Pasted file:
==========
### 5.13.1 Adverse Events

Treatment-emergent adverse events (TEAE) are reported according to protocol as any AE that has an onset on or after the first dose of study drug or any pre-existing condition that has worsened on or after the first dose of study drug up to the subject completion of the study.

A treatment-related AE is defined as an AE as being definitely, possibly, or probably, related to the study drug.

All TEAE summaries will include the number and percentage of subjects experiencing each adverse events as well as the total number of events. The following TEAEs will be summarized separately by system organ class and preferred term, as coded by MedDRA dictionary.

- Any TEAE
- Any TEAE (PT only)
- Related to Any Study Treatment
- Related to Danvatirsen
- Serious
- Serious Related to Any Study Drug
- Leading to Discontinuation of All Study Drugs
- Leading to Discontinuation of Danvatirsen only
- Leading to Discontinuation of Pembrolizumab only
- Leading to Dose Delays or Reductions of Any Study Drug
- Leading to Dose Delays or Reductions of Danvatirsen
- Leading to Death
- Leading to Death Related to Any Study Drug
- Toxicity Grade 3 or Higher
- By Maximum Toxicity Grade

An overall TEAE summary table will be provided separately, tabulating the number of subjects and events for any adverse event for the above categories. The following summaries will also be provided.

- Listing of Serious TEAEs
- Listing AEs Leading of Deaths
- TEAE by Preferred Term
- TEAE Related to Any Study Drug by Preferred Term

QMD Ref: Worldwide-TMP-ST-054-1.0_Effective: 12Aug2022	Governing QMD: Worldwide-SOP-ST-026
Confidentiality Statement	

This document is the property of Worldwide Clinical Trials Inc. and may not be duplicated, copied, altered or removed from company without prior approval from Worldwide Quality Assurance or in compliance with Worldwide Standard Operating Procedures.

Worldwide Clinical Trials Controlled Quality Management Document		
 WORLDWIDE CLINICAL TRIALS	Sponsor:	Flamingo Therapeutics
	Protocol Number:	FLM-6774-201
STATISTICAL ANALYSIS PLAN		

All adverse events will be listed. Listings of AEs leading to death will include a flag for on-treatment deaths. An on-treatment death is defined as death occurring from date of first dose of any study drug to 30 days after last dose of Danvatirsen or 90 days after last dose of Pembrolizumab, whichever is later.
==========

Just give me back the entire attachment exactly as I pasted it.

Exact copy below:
### 5.13.1 Adverse Events

Treatment-emergent adverse events (TEAE) are reported according to protocol as any AE that has an onset on or after the first dose of study drug or any pre-existing condition that has worsened on or after the first dose of study drug up to the subject completion of the study.

A treatment-related AE is defined as an AE as being definitely, possibly, or probably, related to the study drug.

All TEAE summaries will include the number and percentage of subjects experiencing each adverse events as well as the total number of events. The following TEAEs will be summarized separately by system organ class and preferred term, as coded by MedDRA dictionary.

- Any TEAE
- Any TEAE (PT only)
- Related to Any Study Treatment
- Related to Danvatirsen
- Serious
- Serious Related to Any Study Drug
- Leading to Discontinuation of All Study Drugs
- Leading to Discontinuation of Danvatirsen only
- Leading to Discontinuation of Pembrolizumab only
- Leading to Dose Delays or Reductions of Any Study Drug
- Leading to Dose Delays or Reductions of Danvatirsen
- Leading to Death
- Leading to Death Related to Any Study Drug
- Toxicity Grade 3 or Higher
- By Maximum Toxicity Grade

An overall TEAE summary table will be provided separately, tabulating the number of subjects and events for any adverse event for the above categories. The following summaries will also be provided.

- Listing of Serious TEAEs
- Listing AEs Leading of Deaths
- TEAE by Preferred Term
- TEAE Related to Any Study Drug by Preferred Term

QMD Ref: Worldwide-TMP-ST-054-1.0_Effective: 12Aug2022	Governing QMD: Worldwide-SOP-ST-026
Confidentiality Statement	

This document is the property of Worldwide Clinical Trials Inc. and may not be duplicated, copied, altered or removed from company without prior approval from Worldwide Quality Assurance or in compliance with Worldwide Standard Operating Procedures.

Worldwide Clinical Trials Controlled Quality Management Document		
 WORLDWIDE CLINICAL TRIALS	Sponsor:	Flamingo Therapeutics
	Protocol Number:	FLM-6774-201
STATISTICAL ANALYSIS PLAN		

All adverse events will be listed. Listings of AEs leading to death will include a flag for on-treatment deaths. An on-treatment death is defined as death occurring from date of first dose of any study drug to 30 days after last dose of Danvatirsen or 90 days after last dose of Pembrolizumab, whichever is later.